Sheep in field

Working from home is great, right?

A recent New York Times article opined that big office tower landlords are really nervous that tenants will never come back, or greatly reduce their rental footprint. Why? Because companies have discovered that many employees can work from home. You betcha.

The comments on this article were starry-eyed positive—yay, great, I love the freedom and flexibility! No boss looking over my shoulder! I can set my own schedule!

Not so fast! I ask my perennial question: when did a company ever decide to do something that was in your best interest, as opposed to theirs?

I think there are a few things missing here, and surprise, they can cost you (not the company).

Cost of space

If the employer isn’t providing space for you to work, guess who is? YOU. You’re not going to be able to work on your dining room table forever, so that means you need to find somewhere relatively quiet to work on a daily basis. That might be a challenge in many big-city apartments.  This is a definite disadvantage if you can’t afford more space, have a partner who also works at home, or have kids (even when school reopens) who are home for any portion of the workday.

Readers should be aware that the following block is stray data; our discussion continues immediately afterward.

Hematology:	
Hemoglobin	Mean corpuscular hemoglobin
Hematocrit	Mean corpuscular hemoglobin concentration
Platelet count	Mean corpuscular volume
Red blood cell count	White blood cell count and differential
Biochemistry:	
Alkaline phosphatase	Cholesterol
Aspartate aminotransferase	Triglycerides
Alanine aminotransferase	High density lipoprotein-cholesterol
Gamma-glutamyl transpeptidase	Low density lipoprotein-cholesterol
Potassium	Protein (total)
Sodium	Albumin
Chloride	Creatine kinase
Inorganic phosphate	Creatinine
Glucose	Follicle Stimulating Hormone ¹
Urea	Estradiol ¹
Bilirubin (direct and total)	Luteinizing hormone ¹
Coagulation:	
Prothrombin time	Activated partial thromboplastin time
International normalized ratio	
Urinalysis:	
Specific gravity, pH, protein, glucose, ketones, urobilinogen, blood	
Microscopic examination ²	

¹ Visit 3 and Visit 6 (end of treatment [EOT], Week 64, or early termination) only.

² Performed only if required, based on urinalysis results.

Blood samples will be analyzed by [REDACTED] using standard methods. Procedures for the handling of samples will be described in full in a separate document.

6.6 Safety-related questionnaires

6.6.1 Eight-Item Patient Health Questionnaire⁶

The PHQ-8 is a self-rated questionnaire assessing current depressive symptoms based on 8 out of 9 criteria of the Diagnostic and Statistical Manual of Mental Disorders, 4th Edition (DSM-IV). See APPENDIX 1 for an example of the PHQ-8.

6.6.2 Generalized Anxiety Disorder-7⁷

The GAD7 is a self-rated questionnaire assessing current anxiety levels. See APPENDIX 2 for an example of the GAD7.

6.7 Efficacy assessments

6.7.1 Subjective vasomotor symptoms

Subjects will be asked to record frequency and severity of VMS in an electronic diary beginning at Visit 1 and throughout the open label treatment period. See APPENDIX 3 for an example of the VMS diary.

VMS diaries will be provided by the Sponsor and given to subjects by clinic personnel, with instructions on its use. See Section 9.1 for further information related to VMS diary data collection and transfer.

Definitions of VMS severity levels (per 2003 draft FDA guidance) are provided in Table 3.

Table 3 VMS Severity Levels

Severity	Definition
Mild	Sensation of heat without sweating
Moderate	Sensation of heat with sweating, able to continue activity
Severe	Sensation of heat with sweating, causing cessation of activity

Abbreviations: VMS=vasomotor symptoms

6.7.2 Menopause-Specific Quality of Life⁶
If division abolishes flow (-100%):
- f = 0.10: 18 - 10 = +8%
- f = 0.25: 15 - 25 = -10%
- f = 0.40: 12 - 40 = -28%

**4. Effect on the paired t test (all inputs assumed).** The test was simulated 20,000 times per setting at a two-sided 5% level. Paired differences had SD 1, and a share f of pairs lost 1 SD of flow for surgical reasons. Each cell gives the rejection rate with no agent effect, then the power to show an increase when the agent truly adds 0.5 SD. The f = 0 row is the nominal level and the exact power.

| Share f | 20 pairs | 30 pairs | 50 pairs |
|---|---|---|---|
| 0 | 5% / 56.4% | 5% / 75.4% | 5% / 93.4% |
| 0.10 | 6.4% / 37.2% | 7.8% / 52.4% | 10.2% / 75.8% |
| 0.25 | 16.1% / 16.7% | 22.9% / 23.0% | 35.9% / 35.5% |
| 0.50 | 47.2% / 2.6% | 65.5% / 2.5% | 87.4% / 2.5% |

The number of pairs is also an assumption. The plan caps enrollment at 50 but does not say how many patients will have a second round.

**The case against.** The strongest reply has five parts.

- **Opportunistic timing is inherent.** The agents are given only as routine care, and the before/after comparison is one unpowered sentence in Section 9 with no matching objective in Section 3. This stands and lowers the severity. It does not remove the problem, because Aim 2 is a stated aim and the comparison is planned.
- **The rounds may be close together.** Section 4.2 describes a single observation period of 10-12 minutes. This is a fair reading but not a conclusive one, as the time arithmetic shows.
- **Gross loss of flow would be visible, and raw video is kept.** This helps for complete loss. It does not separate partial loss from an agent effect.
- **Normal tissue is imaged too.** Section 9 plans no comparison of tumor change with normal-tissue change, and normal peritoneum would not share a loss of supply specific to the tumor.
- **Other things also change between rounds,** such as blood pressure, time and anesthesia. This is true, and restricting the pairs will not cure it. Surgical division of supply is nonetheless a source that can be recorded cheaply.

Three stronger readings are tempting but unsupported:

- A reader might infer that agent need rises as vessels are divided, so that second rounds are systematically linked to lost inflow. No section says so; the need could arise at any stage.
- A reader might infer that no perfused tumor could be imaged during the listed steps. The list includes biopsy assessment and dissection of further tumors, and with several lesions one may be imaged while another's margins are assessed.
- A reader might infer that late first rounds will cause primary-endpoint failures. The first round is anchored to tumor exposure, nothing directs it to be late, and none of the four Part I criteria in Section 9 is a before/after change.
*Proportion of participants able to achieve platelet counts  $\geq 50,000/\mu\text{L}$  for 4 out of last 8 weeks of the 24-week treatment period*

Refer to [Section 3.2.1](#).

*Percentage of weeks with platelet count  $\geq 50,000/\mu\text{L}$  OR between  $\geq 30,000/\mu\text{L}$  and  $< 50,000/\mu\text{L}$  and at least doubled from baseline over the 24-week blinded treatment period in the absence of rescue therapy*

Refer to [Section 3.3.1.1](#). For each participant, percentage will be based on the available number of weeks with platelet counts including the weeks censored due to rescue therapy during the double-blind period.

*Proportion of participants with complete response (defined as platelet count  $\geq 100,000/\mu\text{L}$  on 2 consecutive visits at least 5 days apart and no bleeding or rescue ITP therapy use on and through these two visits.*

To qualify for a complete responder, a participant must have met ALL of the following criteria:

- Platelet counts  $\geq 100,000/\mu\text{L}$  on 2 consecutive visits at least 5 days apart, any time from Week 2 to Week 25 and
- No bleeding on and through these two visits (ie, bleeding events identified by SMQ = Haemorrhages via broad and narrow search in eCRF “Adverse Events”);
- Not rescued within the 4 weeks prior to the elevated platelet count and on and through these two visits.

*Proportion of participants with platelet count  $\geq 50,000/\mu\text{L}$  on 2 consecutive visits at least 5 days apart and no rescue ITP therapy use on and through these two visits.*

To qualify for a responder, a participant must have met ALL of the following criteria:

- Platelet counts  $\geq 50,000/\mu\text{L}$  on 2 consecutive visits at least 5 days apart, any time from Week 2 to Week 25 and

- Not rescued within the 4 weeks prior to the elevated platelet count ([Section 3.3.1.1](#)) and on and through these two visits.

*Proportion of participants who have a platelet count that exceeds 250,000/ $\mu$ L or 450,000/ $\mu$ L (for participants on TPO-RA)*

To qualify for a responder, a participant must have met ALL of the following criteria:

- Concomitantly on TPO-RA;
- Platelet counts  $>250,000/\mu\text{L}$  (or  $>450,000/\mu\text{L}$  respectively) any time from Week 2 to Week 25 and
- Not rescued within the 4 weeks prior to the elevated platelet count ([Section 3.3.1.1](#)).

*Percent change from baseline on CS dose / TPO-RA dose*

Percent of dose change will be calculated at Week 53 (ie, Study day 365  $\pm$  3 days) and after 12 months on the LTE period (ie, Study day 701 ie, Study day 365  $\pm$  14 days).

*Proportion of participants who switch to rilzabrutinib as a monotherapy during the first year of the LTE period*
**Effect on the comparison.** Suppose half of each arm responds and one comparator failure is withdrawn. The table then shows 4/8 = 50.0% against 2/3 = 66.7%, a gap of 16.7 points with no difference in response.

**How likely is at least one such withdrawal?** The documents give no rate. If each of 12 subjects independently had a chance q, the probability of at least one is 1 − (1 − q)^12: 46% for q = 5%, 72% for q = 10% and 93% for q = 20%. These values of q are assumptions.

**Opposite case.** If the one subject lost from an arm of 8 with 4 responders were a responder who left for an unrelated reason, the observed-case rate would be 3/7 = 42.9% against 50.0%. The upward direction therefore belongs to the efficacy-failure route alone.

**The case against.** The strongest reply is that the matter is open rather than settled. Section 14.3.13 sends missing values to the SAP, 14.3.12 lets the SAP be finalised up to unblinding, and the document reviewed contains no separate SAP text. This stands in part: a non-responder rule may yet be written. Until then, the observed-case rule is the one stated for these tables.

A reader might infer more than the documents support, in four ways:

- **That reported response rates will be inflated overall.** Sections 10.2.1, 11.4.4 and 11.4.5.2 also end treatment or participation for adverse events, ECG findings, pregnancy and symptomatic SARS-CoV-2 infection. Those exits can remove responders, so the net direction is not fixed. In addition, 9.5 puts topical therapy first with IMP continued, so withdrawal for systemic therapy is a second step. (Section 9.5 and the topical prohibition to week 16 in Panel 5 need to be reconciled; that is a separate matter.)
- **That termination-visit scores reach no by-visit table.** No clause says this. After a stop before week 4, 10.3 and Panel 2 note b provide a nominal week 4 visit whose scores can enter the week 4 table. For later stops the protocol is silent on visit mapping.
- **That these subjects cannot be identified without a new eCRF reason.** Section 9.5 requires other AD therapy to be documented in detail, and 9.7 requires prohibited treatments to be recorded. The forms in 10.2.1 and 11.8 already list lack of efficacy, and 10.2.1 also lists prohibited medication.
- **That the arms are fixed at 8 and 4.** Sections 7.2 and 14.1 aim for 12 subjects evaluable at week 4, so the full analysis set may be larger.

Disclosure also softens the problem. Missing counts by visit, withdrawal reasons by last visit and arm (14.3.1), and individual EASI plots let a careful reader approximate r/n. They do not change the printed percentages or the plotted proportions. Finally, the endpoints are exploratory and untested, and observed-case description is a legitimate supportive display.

You might be able to deduct part of the cost on your taxes (see this article) but you’re on the hook upfront.

Cost of utilities

Do you turn the thermostat down at home when you’re at work? Turn off the lights? Flush the toilet? Your heating and air conditioning, water usage, and electricity are all going to go up when you work from home. If you’re lucky enough to have employer-provided food or coffee, that’s on you now. In fairness, you’ll save on commuting costs (and lose any employer provided subsidy for that).